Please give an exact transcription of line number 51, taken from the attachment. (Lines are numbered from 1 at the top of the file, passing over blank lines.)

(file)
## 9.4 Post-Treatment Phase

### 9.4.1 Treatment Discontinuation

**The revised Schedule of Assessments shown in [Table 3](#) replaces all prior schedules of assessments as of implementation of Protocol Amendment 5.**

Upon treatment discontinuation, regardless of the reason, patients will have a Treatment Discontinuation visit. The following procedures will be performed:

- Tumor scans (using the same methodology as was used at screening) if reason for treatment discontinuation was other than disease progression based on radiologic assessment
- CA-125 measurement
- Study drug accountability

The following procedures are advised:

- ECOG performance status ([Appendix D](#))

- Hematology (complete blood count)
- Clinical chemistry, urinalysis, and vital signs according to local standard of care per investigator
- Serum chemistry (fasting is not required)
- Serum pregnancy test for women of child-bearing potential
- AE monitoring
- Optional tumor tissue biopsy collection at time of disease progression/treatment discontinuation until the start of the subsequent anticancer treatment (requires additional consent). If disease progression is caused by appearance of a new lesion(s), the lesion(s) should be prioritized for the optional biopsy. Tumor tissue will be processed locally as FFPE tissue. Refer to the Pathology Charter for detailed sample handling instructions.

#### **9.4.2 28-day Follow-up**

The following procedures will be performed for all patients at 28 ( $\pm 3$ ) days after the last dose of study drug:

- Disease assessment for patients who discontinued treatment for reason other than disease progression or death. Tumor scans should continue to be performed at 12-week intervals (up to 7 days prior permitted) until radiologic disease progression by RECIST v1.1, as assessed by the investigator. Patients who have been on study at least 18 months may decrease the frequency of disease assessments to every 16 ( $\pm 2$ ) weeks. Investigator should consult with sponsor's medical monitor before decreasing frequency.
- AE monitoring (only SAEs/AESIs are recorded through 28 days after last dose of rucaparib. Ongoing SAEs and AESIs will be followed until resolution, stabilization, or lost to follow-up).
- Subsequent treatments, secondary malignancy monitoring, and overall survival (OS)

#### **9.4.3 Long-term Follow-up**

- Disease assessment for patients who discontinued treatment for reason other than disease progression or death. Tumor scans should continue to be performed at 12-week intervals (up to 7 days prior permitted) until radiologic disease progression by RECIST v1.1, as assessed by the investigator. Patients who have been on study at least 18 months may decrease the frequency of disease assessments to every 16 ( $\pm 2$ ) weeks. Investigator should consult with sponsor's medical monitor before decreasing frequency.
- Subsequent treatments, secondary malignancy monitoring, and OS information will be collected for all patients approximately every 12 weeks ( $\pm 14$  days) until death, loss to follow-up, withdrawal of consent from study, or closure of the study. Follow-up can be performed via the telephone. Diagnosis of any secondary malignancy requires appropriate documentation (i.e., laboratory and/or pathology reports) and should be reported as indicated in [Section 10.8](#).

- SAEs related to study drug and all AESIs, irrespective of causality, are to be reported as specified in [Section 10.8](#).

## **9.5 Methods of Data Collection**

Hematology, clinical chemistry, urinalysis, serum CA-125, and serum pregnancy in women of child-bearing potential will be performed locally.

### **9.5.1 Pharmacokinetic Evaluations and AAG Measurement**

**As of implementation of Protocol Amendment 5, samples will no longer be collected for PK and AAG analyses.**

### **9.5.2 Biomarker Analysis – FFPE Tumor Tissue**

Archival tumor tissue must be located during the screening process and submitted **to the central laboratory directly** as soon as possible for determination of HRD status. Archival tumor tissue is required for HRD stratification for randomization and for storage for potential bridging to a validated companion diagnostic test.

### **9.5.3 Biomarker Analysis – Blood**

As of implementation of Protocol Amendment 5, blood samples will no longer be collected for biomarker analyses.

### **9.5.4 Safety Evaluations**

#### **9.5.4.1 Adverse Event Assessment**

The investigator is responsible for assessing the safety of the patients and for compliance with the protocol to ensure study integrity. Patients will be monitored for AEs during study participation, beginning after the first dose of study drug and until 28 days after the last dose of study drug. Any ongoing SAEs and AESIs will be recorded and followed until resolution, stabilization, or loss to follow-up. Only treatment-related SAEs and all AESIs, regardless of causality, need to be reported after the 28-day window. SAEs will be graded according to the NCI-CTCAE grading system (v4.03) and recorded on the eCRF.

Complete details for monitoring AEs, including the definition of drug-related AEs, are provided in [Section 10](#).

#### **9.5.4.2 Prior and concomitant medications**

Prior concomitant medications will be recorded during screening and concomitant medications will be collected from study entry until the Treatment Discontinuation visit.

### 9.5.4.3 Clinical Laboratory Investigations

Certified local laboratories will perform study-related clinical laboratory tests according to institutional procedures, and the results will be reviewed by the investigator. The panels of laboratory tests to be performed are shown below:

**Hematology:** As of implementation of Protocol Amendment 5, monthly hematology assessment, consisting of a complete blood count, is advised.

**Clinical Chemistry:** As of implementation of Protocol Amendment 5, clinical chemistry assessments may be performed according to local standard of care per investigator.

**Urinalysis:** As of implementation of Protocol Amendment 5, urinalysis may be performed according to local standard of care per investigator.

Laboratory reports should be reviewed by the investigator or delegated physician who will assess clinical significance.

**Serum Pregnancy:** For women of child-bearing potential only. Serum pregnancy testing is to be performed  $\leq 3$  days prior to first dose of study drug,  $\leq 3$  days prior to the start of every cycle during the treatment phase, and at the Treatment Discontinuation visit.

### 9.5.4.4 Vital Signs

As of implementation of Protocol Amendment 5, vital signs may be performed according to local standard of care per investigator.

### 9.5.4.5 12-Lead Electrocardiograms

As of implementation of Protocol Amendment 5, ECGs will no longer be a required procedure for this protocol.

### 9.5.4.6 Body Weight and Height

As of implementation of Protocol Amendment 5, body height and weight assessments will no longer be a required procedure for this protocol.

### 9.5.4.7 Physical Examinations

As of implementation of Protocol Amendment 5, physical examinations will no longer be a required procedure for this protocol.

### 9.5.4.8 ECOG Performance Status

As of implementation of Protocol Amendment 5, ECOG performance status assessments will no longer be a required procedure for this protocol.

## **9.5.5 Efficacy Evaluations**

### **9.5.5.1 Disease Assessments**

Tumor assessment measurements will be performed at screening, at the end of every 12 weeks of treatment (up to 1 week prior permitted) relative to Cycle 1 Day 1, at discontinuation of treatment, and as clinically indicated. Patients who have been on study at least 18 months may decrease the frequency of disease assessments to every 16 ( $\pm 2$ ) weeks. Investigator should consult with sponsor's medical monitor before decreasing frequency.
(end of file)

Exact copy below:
As of implementation of Protocol Amendment 5, body height and weight assessments will no longer be a required procedure for this protocol.